Court ruling again places Jehovah's Witnesses as 'patriotic citizens'
By SHAWN FRANCIS PETERS
Last Updated: July 20, 2002
The U.S. Supreme Court ruled last month that an Ohio village could not require religious proselytizers and political canvassers to obtain a municipal permit before they took to the streets.
In an 8-1 decision, in the case of Watchtower Bible and Tract Society vs. Village of Stratton, the high court held that applying the village's licensing ordinance to such activities violated constitutional protections of free speech.
The most curious aspect of the Supreme Court's ruling in Stratton was a brief concurring opinion authored by Justice Antonin Scalia. Although Scalia agreed with the court's judgment, he took issue with a few aspects of Justice John Paul Stevens' majority opinion.
Scalia was astonished by Stevens' suggestion that the appellants in the Stratton case, a group of Jehovah's Witnesses, were "patriotic citizens" who might prefer "silence to speech licensed by a petty official."
With his customary acerbity, Scalia scoffed at the notion that the Witnesses and other groups who resisted permit requirements could be termed patriotic, calling it nothing less than a "fairy-tale."
He also complained, "If our free-speech jurisprudence is to be determined by the predicted behavior of such crackpots, we are in a sorry state indeed."
Scalia should know better than to characterize the Jehovah's Witnesses so crudely. Few religious or secular groups have done more to bolster legal protections for civil liberties than these purported "crackpots."
By litigating hundreds of cases from the 1930s to the present day, the Witnesses have prompted courts at all levels, including Scalia's very own U.S. Supreme Court, to establish or reinforce judicial safeguards shielding a number of civil liberties, including religious liberty and free speech. Their efforts in the courts have benefited Americans of all faiths.
The Jehovah's Witnesses' influence on constitutional law was especially profound during the World War II era. From 1938 to 1946, the U.S. Supreme Court handed down 23 opinions covering 39 Witness-related cases, including such landmarks as Cantwell vs. Connecticut (which strengthened protections for religious liberty) and West Virginia vs. Barnette (freedom of conscience and free speech).
The Witness cases from that era affected the evolution of American law by helping to bring minority and individual rights - areas long overlooked by the courts - out of the shadows and into the forefront of constitutional jurisprudence. These groundbreaking cases helped to set the stage for the rights revolution spearheaded by Chief Justice Earl Warren in the 1960s.
Scalia's attempt to impugn the patriotism of the Jehovah's Witnesses is particularly disturbing because it harkens back to one of the darkest moments in the Supreme Court's history - its notorious ruling in the case of Minersville School District vs. Gobitis.
In Gobitis, decided in 1940, the high court ruled that Jehovah's Witness schoolchildren could not claim a religious exemption to a regulation mandating participation in flag-salute exercises at public schools. (The Witnesses believe that saluting the flag is a form of idolatry prohibited by the Scriptures.)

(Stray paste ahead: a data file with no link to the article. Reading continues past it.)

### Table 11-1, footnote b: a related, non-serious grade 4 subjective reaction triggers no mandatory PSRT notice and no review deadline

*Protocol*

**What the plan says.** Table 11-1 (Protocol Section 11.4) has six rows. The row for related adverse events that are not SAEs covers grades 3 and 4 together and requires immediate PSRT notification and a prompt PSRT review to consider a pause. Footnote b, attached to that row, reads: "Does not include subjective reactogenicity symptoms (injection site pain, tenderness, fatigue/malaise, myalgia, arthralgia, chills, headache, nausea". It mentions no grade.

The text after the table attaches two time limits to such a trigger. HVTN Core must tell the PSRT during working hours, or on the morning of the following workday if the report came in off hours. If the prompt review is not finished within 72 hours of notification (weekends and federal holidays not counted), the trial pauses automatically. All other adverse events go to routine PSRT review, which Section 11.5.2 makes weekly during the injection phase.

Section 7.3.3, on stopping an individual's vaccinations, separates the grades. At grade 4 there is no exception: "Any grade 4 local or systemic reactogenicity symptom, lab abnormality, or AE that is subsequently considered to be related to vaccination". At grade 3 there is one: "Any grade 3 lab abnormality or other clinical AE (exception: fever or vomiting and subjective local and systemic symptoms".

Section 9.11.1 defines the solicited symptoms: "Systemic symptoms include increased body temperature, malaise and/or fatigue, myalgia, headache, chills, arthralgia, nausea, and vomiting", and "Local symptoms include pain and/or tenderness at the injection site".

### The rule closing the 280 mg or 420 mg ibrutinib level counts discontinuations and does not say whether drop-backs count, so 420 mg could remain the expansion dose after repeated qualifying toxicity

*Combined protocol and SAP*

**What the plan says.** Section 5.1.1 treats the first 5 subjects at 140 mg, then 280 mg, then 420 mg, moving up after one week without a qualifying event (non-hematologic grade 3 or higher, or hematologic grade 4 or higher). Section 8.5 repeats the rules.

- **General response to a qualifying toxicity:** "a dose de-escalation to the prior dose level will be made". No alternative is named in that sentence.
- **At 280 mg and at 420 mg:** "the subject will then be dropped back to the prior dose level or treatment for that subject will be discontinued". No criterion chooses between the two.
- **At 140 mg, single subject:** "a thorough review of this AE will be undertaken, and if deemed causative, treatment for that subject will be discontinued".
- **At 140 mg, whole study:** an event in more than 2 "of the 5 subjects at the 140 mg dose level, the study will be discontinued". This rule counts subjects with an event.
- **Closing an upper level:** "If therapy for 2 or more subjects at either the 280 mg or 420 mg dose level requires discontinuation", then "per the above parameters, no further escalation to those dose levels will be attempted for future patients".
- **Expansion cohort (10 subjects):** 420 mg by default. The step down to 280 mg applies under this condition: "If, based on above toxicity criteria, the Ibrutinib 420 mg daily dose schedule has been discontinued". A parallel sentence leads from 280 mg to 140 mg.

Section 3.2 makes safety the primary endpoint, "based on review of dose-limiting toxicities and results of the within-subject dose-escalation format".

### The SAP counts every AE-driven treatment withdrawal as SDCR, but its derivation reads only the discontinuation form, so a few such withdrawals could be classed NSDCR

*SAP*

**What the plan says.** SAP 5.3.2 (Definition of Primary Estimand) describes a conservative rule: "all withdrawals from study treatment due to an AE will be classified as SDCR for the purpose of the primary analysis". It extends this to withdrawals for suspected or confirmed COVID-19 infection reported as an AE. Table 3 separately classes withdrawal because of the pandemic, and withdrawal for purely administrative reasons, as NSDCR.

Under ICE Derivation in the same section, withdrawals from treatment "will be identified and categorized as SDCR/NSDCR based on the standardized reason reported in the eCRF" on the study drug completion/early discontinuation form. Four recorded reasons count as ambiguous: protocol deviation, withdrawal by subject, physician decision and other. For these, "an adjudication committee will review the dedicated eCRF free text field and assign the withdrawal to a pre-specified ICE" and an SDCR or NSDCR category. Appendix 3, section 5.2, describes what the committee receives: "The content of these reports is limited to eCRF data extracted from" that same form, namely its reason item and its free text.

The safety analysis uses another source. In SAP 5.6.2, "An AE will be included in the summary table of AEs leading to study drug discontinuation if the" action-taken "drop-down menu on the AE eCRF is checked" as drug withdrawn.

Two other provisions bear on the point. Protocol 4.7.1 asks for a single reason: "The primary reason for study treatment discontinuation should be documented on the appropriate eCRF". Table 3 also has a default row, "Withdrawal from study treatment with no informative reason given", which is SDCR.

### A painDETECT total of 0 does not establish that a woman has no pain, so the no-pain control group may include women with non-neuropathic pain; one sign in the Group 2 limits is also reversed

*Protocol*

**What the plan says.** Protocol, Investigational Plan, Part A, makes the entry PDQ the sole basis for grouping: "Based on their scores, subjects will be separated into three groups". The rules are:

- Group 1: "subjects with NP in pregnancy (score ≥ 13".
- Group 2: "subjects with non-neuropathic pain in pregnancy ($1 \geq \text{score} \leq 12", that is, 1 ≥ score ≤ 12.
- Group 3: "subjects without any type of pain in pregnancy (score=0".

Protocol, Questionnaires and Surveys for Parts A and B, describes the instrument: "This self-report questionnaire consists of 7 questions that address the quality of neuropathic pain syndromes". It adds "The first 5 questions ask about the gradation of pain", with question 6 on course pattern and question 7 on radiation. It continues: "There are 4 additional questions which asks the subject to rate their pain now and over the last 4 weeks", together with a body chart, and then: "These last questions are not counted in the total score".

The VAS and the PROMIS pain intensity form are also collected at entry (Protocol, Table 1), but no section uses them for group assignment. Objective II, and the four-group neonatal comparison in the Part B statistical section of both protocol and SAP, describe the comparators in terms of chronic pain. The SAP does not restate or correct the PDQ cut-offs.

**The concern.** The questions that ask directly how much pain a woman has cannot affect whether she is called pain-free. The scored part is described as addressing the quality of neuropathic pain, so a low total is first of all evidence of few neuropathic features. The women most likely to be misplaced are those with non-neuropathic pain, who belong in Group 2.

The court's ruling in Gobitis was widely perceived as an indictment of the Witnesses' patriotism. Summing up the public's assessment of the flag-salute decision, one southern sheriff claimed, "They're traitors - the Supreme Court says so."
Such sentiments were so widespread that the Witnesses were forced to endure perhaps the worst outbreak of religious persecution seen in the United States in the 20th century. For several grim years in the early and mid-1940s, vigilantes in nearly every state of the union brutalized members of their faith as they attempted to distribute literature in public.
To make matters even worse for the Jehovah's Witnesses, their persecution during the early and mid-1940s was not limited to physical punishment meted out in vigilante attacks. Authorities in dozens of states and communities, for instance, enacted new laws or applied existing ones to suppress their First Amendment freedoms of religion, speech and assembly. (As the Supreme Court also recently acknowledged, these measures were not unlike the statute at issue in the Stratton case.)
What's more, employers and co-workers often discriminated against Witnesses in their workplaces. Expulsions of Witness pupils from public schools became so widespread that members of the faith in dozens of communities were forced to operate their own makeshift schools.
Witness parents were charged with neglect or disorderly conduct following the flag-salute expulsions of their children, and some faced the prospect of sizable prison terms for their alleged crimes. And young members of the faith who registered for the military draft faced rampant discrimination, as well.
It seems unlikely that Scalia's uncharitable comments regarding the Jehovah's Witnesses - buried deep in a Supreme Court decision that ultimately validated their legal claims - will ignite such a fury. They are disturbing nonetheless in that they betray an intolerance of the millions of Americans who do not adhere to mainstream religious faiths.
In a land founded by religious dissenters, these "crackpots," as Scalia terms them, deserve better.
Shawn Francis Peters is a Madison writer.
Appeared in the Milwaukee Journal Sentinel on July 21, 2002.